dead telehandler boom lowering

This topic contains 4 replies and was last updated by electronexciter 10 years ago
January 14th, 2012 5:54pm
I have a Cat branded JLG TH514 (TBW serial # prefix)telehandler with inoperative hydraulics and the boom stuck in the air. The JLG service manual recommends connecting an auxillary power source with a 9 gallon capacity to the main control valve to manually lower the boom. Unfortunately our shop doesn't have any auxillary hydraulic source tooling to accomplish this. Does anyone have any recommendations on what to use for the auxillary hydraulic source? I'm interested in what other shops have come up with for solutions. I realize using the hydraulics on another machine is an option but I would like to set-up a portable auxillary hydraulic power unit that can be taken out into the field where other machines might not be available. I would like to avoid having to separate the lift cylinder's lock valve from the hydraulic cylinder because supporting the boom with blocking or stands, while it is hoisted with the crane, can be tricky if boom is high enough.
January 15th, 2012 3:46am
Firstly, you only need a small volume (3 t0 10 GPM) of oil, at a relatively low pressure (1000 to 1200PSI) to accomplish what you need to do. Next you need to decide what kind of power for this pump you want: a gas engine or electric motor. If you choose electric, will it be 12 volt, 24 volt or 120 volt AC.

This being the case, a power steering pump off a vehicle is likely all you will need and then select a driver for it.

If you select a P/S pump that has a hose to a remote oil storage reservoir, it will make it easy to construct. Make sure the power steering pump you select has a relief valve internally which makes for one less thing to worry about.

Use an open centre control valve. This makes it easier and a whole bunch cheaper. Cylinders and the like don't care about open centre/closed centre operation, only the pumps and control valves do. If, however, you decide the break into the machines system BEFORE the control valves, then you have to match the system.

The lock valves should prevent the boom from falling when you open it up. Be careful to loosen the line slowly before the lock valves and watch for boom movement. You should only lose a small amount of oil but there should be nothing that moves. The lock valves are likely pilot operated. Analyze whats happening there.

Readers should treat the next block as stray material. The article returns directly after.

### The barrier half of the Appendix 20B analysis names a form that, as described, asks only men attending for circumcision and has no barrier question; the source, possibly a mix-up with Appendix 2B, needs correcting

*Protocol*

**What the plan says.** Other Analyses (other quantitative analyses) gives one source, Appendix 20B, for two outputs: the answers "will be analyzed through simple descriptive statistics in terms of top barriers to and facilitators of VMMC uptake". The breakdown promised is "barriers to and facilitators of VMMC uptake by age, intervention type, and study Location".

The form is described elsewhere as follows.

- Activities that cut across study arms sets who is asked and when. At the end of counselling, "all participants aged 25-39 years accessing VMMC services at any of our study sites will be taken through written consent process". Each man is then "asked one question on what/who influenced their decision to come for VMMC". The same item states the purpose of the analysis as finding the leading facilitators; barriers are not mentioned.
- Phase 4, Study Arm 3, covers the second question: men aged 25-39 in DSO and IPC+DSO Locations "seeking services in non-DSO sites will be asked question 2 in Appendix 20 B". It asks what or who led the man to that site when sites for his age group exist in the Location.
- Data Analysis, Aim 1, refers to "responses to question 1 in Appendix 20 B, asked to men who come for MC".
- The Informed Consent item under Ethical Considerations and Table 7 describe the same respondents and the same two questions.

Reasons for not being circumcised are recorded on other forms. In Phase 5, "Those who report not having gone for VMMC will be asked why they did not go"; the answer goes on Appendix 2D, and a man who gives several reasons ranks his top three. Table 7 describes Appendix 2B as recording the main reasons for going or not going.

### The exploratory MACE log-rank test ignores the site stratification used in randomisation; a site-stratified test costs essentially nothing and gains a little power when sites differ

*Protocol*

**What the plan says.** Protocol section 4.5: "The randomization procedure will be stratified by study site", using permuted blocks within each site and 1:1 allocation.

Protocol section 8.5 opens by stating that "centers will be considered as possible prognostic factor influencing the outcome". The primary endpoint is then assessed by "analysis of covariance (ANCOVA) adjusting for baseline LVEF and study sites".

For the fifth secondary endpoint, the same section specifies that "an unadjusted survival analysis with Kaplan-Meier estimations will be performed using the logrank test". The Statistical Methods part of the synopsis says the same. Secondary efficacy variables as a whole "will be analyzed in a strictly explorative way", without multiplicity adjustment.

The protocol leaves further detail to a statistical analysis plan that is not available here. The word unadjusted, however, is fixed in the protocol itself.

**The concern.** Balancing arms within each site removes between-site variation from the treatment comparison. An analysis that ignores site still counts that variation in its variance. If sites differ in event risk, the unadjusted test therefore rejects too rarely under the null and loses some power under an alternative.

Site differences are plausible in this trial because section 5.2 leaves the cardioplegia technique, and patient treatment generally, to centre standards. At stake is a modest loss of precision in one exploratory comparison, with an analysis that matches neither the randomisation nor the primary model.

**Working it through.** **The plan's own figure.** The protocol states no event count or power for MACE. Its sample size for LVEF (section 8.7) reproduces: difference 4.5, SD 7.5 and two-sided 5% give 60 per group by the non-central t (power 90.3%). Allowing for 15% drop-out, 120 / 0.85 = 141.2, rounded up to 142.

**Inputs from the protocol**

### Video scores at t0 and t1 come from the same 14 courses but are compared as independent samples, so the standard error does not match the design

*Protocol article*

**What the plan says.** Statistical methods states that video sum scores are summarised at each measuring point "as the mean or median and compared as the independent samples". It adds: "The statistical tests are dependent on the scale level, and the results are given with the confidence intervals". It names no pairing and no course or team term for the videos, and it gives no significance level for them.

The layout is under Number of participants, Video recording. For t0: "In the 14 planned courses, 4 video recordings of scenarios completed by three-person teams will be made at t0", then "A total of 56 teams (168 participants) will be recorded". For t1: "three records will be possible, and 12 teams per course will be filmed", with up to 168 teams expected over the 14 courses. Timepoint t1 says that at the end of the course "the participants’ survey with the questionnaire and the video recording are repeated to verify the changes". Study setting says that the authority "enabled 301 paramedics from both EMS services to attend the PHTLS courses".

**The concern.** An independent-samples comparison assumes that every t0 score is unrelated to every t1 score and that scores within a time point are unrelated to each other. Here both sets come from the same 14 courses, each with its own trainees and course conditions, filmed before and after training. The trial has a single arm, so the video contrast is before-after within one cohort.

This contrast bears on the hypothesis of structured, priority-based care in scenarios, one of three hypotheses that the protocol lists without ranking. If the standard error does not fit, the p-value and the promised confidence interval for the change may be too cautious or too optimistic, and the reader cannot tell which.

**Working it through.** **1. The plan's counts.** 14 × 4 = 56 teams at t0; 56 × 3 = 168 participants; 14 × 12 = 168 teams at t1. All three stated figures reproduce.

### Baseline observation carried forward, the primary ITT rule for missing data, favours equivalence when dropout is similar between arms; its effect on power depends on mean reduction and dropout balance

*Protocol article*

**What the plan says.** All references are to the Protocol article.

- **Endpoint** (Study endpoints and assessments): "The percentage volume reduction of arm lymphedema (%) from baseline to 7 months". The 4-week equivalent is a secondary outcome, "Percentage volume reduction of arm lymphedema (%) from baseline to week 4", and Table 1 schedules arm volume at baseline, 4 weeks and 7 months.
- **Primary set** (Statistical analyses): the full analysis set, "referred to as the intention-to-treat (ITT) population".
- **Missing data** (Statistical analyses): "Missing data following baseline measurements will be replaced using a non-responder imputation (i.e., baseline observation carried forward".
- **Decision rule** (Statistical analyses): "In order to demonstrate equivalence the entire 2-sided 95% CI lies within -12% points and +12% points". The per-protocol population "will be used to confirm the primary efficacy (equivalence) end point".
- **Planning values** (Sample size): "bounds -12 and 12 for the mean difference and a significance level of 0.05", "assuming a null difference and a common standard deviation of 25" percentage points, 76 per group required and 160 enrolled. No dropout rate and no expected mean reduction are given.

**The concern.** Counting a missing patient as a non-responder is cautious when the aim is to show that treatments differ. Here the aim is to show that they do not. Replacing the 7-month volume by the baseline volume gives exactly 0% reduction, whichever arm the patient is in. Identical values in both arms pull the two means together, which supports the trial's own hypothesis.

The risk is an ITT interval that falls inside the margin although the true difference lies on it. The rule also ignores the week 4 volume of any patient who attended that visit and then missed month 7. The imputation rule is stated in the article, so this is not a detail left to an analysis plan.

With systems like this, some of the biggest problem are cross contamination and dirt infiltration. Always keep these things in mind and keep it clean. You don't want to fix the engine problem and then have the machine come back for a new piston pump because of dirt.
January 15th, 2012 2:46pm
Jim, thanks for the tip on the power steering pump as a possible solution. I suppose since I would have gravity working in my favor, that the pressure setting of the internal relief valve on the power steering pump would likely not be an issue.
January 15th, 2012 9:31pm
Your welcome.

The P/S pump will likely have a working pressure of 2000 psi and a relief valve set at 2200 psi. The gravity your referring to will have to be controlled by an orifice. Your small control valve will function as that orifice to make sure that the boom does not come down too fast. If the boom comes down faster than the small pump can deliver the oil, you risk cavitation of the oil, and possible air being drawn in, bypassing the cylinder seals.

When air is admitted to a hydraulic system, this can cause what is referred to as the DIESEL EFFECT.

Go to: and see what you can find about cavitation, aeration and diesel effect.

Remember, too, that the P/S pump is likely to be a vane pump. That means it will not be self priming; make sure that you have a flooded inlet.
January 28th, 2012 9:52pm
Does machine have secondary steering?If machine has secondary steering from factory you have a problem solved.

Some machine which are using platform have secondary steering (auxiliary power) to lowering boom when engine is dead.

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